A chord is a set of simultaneously sounding notes. A triad is a chord with three notes, which are its root, third, and fifth. There are four basic types of triad which are built according to the following rules:
If we take 'F' as the root of a triad, we can therefore form the following:

Note that the circle and plus signs are abbreviations which are commonly used to indicate diminished and augmented triads, respectively. F minor is commonly abbreviated to Fm, and F major is abbreviated to F.

F major
root position1st inversion2nd inversion


The notes of a triad can be placed in any position - this does not change the name of the triad. For example, we can write F major as F, A, C, or as A, C, F, or as C, F, A (or any other ordering of those three notes). If the lowest note is the root the chord is said to be in root position. If the lowest note is the third the chord is in 1st inversion, and if the lowest note is the fifth the chord is in 2nd inversion.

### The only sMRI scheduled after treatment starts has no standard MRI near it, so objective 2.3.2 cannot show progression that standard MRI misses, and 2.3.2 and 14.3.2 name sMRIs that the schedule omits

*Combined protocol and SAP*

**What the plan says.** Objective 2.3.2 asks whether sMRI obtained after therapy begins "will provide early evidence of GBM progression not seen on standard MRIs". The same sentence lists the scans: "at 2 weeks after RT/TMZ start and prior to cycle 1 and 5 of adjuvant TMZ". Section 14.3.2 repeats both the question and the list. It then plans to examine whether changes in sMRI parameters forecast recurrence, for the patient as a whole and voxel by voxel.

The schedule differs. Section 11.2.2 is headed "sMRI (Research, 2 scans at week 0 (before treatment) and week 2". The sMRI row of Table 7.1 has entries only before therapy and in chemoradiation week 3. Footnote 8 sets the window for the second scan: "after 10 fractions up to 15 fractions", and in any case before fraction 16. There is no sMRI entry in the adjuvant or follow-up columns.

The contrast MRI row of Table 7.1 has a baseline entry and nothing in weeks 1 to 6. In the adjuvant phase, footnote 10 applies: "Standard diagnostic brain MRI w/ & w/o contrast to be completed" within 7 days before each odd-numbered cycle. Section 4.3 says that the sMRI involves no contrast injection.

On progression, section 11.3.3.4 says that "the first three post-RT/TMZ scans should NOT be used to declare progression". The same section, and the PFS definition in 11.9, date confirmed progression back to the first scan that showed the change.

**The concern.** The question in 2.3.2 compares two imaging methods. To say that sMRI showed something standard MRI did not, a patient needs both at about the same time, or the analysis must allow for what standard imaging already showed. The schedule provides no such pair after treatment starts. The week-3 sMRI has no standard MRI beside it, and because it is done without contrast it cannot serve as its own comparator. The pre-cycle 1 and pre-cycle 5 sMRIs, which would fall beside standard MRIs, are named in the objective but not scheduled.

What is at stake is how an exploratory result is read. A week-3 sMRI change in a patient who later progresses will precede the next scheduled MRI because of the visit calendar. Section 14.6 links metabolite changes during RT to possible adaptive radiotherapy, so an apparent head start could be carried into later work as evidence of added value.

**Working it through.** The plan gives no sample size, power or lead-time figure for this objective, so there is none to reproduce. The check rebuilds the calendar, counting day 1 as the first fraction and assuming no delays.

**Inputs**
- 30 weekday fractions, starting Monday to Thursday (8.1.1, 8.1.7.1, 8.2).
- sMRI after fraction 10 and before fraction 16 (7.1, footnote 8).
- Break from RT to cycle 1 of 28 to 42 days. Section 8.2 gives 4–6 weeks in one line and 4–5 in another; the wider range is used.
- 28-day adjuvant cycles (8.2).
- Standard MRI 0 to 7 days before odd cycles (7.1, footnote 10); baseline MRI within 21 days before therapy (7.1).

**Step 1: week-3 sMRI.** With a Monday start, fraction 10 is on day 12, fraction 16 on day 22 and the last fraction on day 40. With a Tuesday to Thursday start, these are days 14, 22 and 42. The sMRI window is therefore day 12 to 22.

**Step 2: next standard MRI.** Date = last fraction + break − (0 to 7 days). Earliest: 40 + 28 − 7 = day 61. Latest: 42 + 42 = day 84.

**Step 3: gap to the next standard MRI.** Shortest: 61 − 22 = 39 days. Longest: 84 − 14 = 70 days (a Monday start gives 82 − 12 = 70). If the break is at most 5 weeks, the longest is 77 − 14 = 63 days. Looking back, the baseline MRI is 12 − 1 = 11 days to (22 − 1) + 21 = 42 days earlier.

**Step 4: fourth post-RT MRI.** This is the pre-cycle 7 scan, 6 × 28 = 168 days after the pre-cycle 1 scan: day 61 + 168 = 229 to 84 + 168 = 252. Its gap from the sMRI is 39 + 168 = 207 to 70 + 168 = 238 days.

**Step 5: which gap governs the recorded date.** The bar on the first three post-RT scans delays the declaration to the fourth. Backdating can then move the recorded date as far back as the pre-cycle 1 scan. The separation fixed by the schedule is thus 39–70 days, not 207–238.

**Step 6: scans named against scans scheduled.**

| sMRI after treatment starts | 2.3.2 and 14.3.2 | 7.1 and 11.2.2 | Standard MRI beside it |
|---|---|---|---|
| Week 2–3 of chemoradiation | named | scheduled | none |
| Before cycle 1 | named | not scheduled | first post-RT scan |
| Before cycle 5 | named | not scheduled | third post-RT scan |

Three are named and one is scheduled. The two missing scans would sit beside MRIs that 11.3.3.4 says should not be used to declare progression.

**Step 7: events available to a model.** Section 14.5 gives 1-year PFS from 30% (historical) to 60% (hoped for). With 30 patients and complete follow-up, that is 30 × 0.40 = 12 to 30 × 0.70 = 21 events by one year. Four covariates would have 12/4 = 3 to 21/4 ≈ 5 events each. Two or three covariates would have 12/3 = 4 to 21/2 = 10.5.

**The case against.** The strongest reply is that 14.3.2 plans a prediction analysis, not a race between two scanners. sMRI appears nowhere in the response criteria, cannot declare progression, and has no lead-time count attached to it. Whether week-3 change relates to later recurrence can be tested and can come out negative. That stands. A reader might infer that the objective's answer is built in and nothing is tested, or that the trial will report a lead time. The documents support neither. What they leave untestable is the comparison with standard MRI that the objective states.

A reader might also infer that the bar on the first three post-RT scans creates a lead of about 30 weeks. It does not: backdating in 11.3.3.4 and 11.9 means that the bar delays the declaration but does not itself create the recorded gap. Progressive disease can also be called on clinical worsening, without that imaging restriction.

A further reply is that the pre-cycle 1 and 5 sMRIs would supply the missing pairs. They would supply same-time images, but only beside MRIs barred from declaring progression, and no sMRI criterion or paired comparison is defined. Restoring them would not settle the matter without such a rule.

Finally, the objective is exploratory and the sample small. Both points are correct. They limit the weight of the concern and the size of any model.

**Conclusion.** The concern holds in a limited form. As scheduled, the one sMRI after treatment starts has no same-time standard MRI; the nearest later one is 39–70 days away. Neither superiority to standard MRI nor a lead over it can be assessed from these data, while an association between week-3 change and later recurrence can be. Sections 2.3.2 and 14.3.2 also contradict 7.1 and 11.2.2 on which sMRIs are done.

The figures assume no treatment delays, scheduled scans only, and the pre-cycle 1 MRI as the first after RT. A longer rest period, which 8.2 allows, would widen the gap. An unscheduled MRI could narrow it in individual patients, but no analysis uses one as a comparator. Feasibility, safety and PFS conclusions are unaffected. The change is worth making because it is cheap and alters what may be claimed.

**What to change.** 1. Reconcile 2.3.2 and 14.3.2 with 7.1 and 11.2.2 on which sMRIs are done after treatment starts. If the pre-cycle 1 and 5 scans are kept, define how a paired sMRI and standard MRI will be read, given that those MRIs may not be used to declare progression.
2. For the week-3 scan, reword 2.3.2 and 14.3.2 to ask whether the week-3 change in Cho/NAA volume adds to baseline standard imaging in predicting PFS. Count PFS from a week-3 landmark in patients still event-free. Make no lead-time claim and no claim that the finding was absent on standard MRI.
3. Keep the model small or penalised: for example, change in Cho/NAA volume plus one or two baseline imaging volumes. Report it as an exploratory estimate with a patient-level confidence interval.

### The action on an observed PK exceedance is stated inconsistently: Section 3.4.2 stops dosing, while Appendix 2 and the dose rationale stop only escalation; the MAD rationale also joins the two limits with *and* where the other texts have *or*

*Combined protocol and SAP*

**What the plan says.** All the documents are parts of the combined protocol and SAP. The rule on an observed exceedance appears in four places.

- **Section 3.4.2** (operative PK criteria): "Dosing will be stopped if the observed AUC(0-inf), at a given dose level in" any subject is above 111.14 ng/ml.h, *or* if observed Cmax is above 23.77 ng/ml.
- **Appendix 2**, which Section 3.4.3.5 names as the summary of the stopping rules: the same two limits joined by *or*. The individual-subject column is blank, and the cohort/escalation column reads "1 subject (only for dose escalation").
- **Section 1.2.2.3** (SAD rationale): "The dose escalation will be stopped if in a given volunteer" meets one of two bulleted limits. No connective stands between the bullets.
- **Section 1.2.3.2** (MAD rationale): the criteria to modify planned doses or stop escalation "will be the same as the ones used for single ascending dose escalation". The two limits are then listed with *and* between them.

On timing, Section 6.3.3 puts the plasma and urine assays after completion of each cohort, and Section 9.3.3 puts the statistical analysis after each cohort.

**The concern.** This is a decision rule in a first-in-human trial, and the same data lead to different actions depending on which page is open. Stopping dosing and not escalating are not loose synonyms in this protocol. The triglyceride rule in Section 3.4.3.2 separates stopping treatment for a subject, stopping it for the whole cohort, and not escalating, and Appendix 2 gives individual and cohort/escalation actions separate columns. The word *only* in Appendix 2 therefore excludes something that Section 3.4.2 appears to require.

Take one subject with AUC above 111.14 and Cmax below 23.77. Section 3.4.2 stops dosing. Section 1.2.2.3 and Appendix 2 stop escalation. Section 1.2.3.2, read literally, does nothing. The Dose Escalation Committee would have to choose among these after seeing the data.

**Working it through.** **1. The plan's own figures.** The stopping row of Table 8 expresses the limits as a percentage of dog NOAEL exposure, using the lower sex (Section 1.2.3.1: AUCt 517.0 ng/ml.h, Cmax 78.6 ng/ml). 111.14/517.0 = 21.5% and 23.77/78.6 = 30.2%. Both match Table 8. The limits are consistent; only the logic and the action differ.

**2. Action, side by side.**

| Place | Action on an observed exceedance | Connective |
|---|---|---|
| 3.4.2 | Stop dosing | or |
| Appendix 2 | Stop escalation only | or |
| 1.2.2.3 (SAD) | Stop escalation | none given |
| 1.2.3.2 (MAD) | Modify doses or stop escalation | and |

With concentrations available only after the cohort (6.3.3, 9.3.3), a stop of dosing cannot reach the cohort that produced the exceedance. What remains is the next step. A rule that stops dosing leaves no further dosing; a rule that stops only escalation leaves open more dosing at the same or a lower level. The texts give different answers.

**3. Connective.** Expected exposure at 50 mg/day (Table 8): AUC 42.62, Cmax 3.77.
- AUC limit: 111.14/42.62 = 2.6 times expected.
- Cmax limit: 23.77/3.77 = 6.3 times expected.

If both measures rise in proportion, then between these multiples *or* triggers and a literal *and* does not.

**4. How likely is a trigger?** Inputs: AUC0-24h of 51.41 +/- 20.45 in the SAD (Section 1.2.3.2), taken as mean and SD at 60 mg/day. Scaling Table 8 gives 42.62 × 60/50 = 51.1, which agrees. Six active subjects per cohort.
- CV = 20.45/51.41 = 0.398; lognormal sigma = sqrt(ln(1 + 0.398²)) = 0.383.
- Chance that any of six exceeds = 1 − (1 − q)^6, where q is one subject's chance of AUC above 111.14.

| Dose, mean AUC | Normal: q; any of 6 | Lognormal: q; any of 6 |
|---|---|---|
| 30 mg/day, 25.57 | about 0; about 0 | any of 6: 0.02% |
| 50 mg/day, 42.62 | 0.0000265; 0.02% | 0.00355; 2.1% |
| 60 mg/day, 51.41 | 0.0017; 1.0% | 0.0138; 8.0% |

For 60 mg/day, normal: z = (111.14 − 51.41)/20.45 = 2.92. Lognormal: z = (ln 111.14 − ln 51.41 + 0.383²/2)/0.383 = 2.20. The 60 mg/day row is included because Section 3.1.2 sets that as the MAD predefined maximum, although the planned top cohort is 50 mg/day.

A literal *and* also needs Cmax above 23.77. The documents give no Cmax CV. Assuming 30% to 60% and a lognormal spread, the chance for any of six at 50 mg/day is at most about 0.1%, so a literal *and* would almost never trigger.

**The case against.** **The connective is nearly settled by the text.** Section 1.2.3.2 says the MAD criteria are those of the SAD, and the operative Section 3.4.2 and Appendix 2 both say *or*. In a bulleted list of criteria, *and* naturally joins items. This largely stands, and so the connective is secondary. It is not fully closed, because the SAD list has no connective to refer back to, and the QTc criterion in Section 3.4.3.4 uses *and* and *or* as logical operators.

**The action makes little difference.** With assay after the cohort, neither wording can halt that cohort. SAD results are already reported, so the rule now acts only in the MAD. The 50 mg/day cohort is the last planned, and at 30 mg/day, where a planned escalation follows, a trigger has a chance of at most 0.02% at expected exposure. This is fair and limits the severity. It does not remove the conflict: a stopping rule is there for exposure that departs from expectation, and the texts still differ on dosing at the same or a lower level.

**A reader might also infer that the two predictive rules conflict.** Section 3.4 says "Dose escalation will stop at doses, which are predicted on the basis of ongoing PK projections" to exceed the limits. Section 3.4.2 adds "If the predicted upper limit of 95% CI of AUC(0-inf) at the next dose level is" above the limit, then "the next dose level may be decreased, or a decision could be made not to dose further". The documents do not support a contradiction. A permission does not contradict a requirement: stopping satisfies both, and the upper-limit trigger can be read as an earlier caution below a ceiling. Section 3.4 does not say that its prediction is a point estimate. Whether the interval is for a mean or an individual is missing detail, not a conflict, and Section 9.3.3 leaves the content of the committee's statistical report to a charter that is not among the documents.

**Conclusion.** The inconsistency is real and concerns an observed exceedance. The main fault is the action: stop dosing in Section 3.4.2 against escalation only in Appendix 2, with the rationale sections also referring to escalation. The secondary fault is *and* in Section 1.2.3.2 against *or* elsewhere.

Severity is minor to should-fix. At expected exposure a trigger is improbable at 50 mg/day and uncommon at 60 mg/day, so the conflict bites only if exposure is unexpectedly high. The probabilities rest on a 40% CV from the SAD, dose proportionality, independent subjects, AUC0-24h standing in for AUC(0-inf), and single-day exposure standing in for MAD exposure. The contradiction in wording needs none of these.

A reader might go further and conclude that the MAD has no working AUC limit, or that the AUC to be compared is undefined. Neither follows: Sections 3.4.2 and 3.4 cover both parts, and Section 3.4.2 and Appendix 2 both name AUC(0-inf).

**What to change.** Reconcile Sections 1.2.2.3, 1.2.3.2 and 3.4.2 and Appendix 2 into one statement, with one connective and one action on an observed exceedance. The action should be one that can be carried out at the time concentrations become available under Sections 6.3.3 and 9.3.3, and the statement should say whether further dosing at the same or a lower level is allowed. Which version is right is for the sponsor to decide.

A Chord Test

Here's an applet that tests your skill at naming a triad and the position that it's in. Press the Show Answer button to display the name and position in the text area. Press the New Triad button to display a new triad and clear the text area.